Inside the new economic science of capitalism’s slow-burn energy collapse
Nafeez Ahmed

You see a lot of these tendencies already in what is popularly called the sharing economy; that owning and accumulating things is replaced by sharing and using as needed. Ride sharing is a great example of not needing a car that stays in a parking lot 90% of the time or more. You simply call one when you need one.

I look at my own teenage daughters and I have reflected on the different consumer behaviour they and their friends have compared to what I had when I was a teenager. Take music, me and my friends all bought and collected albums. My daughters looks at my CD collection and wonders why? They consume music through streaming, of course being “Spotifyed”.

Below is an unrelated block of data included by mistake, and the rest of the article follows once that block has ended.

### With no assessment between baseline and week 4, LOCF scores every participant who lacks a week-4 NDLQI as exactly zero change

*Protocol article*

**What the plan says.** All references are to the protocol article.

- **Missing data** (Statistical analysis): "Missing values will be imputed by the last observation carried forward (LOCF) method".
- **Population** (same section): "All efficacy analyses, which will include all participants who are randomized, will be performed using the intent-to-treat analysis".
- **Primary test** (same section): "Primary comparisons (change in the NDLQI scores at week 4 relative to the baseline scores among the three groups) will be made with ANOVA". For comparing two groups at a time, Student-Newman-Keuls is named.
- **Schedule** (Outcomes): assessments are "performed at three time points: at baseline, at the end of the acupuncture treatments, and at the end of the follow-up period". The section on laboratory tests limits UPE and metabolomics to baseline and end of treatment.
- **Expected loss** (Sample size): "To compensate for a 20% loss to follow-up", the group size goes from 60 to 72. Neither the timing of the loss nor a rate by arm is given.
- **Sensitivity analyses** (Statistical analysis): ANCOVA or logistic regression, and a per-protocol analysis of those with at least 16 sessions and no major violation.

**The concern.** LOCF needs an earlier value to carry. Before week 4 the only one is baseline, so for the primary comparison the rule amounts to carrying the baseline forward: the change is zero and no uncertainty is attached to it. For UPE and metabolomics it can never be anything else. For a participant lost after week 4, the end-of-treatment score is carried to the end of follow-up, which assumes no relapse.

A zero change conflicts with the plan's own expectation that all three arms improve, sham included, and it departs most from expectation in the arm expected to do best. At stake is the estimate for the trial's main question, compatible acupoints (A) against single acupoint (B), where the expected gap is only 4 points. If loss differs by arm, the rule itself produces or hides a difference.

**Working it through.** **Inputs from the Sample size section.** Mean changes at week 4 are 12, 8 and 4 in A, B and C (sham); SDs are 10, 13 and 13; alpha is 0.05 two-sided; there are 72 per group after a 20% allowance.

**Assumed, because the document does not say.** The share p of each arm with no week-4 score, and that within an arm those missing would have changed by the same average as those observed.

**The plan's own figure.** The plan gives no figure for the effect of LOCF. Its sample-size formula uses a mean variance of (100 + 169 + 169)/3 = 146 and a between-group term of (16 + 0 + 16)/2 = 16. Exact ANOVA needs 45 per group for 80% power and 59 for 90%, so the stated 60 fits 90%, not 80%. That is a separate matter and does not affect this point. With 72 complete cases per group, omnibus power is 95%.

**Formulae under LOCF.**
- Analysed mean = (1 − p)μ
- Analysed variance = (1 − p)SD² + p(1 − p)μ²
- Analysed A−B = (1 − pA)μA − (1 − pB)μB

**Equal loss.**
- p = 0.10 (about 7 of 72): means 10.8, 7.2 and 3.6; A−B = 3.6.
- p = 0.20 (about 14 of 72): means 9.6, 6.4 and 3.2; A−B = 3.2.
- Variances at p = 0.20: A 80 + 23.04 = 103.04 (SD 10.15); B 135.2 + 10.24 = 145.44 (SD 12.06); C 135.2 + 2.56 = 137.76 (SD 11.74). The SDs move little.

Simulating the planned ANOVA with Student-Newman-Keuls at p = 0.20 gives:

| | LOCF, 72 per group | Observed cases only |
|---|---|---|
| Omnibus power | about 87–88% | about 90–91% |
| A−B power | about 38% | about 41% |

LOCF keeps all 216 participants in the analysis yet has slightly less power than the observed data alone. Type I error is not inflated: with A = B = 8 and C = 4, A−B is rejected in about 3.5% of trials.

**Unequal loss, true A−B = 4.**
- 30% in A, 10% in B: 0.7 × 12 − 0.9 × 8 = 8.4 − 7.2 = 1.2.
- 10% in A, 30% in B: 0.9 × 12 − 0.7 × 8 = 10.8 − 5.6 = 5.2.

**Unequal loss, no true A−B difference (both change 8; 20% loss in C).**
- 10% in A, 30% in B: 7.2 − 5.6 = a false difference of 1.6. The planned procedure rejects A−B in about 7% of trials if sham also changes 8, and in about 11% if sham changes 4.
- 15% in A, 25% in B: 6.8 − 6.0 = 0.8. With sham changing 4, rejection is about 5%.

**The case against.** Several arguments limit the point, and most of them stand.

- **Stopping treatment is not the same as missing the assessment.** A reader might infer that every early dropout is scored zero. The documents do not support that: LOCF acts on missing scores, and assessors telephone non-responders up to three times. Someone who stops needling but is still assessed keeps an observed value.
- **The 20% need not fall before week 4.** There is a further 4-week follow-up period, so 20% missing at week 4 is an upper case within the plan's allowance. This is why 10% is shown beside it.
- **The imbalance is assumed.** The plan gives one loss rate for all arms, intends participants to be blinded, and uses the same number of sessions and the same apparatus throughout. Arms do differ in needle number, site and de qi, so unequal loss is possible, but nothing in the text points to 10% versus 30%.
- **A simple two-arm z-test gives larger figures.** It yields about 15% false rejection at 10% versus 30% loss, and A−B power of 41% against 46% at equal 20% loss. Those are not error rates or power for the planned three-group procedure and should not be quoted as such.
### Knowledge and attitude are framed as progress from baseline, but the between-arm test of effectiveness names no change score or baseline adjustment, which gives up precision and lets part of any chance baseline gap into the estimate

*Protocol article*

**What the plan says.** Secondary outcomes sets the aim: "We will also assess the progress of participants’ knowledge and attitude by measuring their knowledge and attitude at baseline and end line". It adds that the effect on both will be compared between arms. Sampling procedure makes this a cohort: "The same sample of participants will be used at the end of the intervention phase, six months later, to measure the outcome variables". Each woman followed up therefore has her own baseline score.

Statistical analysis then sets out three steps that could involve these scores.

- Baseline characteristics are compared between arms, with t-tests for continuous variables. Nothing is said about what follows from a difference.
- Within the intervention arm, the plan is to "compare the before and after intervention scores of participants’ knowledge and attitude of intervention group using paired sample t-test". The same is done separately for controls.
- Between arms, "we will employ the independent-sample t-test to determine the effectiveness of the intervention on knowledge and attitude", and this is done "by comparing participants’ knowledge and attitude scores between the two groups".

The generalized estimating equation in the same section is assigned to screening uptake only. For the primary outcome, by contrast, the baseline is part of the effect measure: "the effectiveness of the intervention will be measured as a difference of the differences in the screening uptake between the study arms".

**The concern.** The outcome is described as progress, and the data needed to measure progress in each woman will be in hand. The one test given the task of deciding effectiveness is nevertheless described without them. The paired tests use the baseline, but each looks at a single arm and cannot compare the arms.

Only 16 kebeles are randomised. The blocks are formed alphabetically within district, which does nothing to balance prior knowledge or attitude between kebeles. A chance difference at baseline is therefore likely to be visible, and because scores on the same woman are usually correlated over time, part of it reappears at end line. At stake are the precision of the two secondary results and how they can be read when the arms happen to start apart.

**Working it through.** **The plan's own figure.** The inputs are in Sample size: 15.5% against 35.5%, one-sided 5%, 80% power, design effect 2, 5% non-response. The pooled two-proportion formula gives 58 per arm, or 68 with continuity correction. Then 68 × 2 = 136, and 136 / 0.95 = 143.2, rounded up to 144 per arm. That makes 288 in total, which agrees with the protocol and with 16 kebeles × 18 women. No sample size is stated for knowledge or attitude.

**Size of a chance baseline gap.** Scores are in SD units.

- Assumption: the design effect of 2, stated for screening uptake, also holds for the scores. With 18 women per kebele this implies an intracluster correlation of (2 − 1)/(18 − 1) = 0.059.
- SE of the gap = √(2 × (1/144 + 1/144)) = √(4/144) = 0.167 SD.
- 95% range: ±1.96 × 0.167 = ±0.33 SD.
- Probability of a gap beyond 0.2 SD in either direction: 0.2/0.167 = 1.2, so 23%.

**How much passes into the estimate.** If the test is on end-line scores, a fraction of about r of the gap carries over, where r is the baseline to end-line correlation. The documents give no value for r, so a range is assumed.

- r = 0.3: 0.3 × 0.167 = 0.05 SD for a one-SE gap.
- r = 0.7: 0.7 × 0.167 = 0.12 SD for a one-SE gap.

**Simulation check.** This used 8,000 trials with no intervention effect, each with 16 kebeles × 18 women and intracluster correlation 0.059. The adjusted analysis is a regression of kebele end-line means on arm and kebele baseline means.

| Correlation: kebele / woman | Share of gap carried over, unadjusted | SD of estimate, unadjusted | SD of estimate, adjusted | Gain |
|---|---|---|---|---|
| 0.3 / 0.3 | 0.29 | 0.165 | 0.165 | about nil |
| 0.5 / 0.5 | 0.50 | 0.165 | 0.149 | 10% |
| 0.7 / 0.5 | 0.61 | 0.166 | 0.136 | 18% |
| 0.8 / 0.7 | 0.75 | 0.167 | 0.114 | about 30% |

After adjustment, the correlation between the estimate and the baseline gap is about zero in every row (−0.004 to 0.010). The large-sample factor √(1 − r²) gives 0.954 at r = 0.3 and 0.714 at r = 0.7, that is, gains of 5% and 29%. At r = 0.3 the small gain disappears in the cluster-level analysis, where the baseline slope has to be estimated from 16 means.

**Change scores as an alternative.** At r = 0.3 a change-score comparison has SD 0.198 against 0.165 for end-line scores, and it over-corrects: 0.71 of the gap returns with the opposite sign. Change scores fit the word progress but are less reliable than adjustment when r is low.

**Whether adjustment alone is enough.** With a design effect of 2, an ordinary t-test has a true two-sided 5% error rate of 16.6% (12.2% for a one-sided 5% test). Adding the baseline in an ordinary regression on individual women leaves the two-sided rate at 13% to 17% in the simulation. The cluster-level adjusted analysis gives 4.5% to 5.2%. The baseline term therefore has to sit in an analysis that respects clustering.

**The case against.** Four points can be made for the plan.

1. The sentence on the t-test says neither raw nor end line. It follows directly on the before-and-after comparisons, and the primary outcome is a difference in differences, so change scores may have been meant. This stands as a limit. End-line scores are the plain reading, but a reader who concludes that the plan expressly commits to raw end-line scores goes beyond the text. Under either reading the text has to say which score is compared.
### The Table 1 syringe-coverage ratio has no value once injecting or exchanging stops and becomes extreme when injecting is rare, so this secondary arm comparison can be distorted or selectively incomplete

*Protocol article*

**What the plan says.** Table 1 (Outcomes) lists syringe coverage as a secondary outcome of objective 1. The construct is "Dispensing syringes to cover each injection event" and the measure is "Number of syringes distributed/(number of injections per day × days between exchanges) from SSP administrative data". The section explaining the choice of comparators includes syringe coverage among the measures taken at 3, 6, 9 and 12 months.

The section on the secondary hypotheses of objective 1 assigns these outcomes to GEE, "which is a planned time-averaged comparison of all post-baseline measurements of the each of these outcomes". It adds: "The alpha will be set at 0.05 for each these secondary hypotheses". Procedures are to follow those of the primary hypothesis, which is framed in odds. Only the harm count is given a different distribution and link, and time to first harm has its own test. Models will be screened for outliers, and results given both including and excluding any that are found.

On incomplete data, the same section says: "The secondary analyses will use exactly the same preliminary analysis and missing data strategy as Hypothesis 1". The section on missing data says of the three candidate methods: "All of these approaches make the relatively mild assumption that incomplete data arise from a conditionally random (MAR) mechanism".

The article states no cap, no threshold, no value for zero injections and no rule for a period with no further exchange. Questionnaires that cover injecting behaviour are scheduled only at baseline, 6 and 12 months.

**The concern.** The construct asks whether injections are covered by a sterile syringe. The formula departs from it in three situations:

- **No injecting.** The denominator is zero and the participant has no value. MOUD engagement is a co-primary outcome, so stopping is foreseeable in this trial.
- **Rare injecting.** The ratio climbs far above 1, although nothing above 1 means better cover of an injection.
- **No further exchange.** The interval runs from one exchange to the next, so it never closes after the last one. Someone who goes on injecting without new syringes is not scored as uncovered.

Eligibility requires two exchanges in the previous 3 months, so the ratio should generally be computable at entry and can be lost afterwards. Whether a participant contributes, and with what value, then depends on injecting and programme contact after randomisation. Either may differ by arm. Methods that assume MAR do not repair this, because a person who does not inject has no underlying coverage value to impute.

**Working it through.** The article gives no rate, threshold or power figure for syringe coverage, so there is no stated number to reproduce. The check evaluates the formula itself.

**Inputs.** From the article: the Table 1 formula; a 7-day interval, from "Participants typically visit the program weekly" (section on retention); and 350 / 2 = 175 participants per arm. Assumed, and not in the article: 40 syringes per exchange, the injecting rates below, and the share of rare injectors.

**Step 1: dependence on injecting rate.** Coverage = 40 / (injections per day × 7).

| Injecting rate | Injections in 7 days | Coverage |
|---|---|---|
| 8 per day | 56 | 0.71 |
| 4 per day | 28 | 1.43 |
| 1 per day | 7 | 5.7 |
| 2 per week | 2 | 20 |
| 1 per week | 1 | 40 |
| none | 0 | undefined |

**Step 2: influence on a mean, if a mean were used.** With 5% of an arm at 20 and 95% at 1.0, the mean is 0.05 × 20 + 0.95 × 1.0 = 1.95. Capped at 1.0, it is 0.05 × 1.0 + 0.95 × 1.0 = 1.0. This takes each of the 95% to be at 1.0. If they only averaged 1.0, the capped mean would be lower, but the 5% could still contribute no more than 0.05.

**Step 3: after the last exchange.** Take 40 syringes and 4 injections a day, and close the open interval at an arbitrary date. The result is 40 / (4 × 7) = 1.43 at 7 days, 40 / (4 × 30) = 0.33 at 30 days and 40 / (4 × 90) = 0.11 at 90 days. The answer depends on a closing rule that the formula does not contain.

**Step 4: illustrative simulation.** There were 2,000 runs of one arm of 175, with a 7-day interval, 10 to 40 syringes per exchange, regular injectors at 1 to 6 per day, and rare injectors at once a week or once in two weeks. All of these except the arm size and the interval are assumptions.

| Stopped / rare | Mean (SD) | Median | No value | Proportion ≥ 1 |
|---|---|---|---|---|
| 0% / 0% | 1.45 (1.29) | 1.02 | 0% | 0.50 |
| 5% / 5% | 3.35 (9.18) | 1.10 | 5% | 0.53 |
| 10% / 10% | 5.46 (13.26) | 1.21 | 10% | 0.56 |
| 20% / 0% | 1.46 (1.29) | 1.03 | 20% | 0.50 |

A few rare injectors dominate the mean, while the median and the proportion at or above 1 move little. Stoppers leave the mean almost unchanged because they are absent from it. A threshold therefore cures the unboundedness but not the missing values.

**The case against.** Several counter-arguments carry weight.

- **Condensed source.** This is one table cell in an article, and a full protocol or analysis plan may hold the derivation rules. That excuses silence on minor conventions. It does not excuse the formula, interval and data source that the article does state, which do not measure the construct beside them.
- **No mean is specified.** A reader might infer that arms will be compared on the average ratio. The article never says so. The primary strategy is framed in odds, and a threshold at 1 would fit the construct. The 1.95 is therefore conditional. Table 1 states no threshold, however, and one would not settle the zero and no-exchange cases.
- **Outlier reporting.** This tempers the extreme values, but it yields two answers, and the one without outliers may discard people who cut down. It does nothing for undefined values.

The same goes for product after product. They subscribe for usage where I bought.

If the researchers are right these changes in our European culture is a clear indication of a more fundamental post-growth society, or that the next economical systems already is evolving from the next generation.

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